When the Lamb opens the fifth seal (v. 9) we are directed to the souls of those who have suffered martyrdom during the first three and a half years of Daniel's seventieth week of years. In all the events under the first four seals the pow- er of God will work in awakening and bringing people in faith to Himself. At the time of the Rapture, millions will be living on earth who have never heard or known the gospel of the grace of God, so they are not those who have rejected Christ during our dispensation of grace. In fact, those who know the gospel now and refuse it will have no hope of salvation in the Tribulation, for God will send them strong delusion that they should believe the lie of the Antichrist (2 Thessalonians 2:10-11)! But many others have not known it and will have opportunity even in the Tribulation to turn to the Lord Jesus. Many of these will be put to death because of their belief in the Word of God and because of their testimony to Himself. They are seen as crying out for the vengeance of God against those earth-dwellers who have murdered them. They know their Sovereign Ruler as holy and true, and thus have no doubt He will judge, but wonder at the length of His patience (v. 10). We do not pray this way today, but rather are told to pray for the blessing of our enemies (Matthew 5:44-45), for today is the day of grace. When the day of God's judgment begins, however, it will be right for people to pray that God will judge the ungodly.
White robes are given them as signifying God's gracious approval of them. This is only an interim provision, for they are not yet in bodily form and must rest in their disembodied state for a short time until others also are killed for the Lord's sake during the remainder of the seven years (v. 11). Since the great bulk of believers will have been raised before this, at the Rapture (1 Thessalonians 4:15-17), there will be only martyrs left to be raised for heaven after the Rapture. The number of martyrs will not be full until the end of the Tribulation, so these first ones must wait for the later ones in order that all will be raised together. In the latter half of the Tribulation many will suffer martyrdom for refusing to worship the beast (Revelation 13:15). When the Tribulation ends, these will all be raised to complete "the first resurrection" (Revelation 20:4-5). The first resurrection is that of believers: it began with the resurrection of Christ: the main part of it is at the Rapture, and it will be completed with the martyrs being raised.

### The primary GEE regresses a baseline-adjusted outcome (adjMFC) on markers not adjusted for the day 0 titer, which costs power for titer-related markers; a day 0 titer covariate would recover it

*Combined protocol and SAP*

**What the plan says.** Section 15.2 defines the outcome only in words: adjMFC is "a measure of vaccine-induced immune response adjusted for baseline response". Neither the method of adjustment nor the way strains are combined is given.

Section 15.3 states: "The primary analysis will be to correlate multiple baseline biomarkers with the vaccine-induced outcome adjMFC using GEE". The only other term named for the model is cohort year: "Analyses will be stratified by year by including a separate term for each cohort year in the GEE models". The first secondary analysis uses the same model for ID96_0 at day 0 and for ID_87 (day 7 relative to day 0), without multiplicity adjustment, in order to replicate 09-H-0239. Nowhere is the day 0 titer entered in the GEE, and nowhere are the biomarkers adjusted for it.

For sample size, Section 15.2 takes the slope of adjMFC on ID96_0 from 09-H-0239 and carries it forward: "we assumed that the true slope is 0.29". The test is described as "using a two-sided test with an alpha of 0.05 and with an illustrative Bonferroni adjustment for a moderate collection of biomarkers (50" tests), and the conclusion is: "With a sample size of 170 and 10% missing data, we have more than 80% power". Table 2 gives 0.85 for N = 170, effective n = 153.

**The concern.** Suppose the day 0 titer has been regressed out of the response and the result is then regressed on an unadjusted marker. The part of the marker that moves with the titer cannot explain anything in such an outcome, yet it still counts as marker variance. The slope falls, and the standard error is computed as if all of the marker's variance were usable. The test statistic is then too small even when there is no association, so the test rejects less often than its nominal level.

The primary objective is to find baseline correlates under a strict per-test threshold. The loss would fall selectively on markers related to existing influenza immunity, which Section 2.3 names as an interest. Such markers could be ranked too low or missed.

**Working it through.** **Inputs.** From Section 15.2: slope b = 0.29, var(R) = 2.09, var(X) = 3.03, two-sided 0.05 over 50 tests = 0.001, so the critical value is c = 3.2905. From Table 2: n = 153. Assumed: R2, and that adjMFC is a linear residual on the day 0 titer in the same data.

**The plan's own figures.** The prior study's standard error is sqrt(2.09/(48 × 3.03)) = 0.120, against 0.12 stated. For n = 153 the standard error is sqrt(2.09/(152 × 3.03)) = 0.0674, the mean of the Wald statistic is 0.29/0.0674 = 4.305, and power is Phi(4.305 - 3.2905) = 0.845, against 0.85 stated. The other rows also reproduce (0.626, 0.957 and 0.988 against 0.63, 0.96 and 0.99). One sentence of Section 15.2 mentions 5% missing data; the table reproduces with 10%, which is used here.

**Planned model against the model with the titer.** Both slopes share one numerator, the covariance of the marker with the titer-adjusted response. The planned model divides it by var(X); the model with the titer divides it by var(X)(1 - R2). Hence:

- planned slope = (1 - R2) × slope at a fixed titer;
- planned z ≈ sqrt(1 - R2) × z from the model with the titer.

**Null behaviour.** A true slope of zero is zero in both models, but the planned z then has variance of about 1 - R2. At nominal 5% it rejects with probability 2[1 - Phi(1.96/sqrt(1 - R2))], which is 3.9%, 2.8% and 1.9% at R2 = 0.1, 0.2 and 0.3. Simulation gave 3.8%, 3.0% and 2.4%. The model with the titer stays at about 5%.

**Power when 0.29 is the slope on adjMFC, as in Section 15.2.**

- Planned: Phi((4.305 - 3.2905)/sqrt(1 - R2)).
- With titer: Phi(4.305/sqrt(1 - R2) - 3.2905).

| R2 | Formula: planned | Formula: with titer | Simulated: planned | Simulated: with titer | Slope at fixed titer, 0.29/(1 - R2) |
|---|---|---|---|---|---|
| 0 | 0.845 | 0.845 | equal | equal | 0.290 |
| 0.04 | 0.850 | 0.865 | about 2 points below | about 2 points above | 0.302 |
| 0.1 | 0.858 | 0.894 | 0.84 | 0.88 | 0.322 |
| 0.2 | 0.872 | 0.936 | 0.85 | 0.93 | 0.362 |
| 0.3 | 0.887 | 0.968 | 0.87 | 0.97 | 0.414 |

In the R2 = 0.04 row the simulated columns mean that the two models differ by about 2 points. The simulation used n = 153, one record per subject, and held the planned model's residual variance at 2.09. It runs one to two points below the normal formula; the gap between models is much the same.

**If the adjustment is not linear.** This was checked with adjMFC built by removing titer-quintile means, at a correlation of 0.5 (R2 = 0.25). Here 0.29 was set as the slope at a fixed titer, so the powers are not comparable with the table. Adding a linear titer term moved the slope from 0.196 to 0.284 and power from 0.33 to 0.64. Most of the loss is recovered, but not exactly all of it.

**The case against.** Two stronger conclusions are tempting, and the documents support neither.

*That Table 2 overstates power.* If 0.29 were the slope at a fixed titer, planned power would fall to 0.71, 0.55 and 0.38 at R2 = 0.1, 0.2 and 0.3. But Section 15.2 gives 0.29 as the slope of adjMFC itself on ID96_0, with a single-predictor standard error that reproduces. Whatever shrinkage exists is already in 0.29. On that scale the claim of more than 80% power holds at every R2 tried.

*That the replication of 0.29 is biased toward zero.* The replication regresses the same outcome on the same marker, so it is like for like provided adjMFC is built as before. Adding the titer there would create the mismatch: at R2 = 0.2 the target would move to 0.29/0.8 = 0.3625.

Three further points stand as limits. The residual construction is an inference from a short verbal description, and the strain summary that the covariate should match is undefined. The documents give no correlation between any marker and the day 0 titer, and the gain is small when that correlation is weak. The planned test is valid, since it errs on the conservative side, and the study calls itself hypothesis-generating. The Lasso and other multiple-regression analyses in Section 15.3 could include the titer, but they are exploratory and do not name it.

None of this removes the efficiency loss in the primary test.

The Sixth Seal: Apostasy & Anarchy
The opening of the sixth seal (v. 12) brings us near to the end of the first 3-1/2 years of Daniel's seventieth week. While there will no doubt be physical disturbances such as a great earthquake and the sun, the moon and the stars affected), yet the spiritual significance of these things is of far greater importance. The earthquake (v. 12) speaks of a general convulsion on earth that indicates the shaking of governments by anarchy (Hebrews 12:26-27). The sun becoming black speaks of the light of God withdrawn because of gross atheism, for the sun is the supreme source of light to earth, and people's refusal of God leaves them in spiritual dark- ness (Malachi 4:2). The moon speaks of Israel in the place of responsibility to reflect God's glory, but turned into a state of violence and bloodshed. The stars of heaven stand for those who profess spiritual light (Genesis 15:5), but their falling to the earth in great numbers intimates a general apostasy-a giving up of any heavenly profession and falling to the level of earthly-mindedness. Having no stability, they are easily shaken by the wind of adverse circumstances (Ephesians 4:14, Judges 1:12).
The heaven departing as a rolled up scroll signifies that, since heaven's rule has been rejected by men, God will leave them for a time exposed to the results of their own folly, as it were rolling up the scroll of His direct government. The mountains removed (v. 14) speak of the overthrow of the solid powers of government, while islands indicate neutral powers (isolationists) which will not be able to isolate themselves from the general upheaval: they cannot maintain their neutrality.
In verse 15 individuals are mentioned: kings of the earth (those in authority), great men (men of dignity), rich men (those of wealth), chief captains (those of organizational ability), mighty men (men of power), bondmen (in the place of servitude) and free men (those considered at liberty). All of these together, great and small, will be reduced to the same level of having their hearts fail them for fear. They hide themselves, but not in the secret of God's presence (Psalms 31:19-20). They prefer the dens and rocks of the mountains (v. 16) which speak of men's professedly solid institutions which have been so shaken. Though they feel that this is God's judgment and the wrath of the Lamb, they do not repent and think only of avoiding the judgment by humanly improvised protection. Yet, little as they realize it, they are virtually inviting their own destruction.
They are wrong in assuming that the great day of the Lamb's wrath has come (v. 17). They are only reaping the normal consequences of their own folly at this time, for it is just approaching the middle of Daniel's seventieth week, and God's judgment falls only after this. Note however the arresting expression, "the wrath of the Lamb." He who was the gentle, submissive Lamb of sacrifice at Calvary's cross will yet be the unsparing Judge of all those who have despised Him.
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Grant, L. M. "Commentary on Revelation 6". L.M. Grant's Commentary on the Bible. https://www.studylight.org/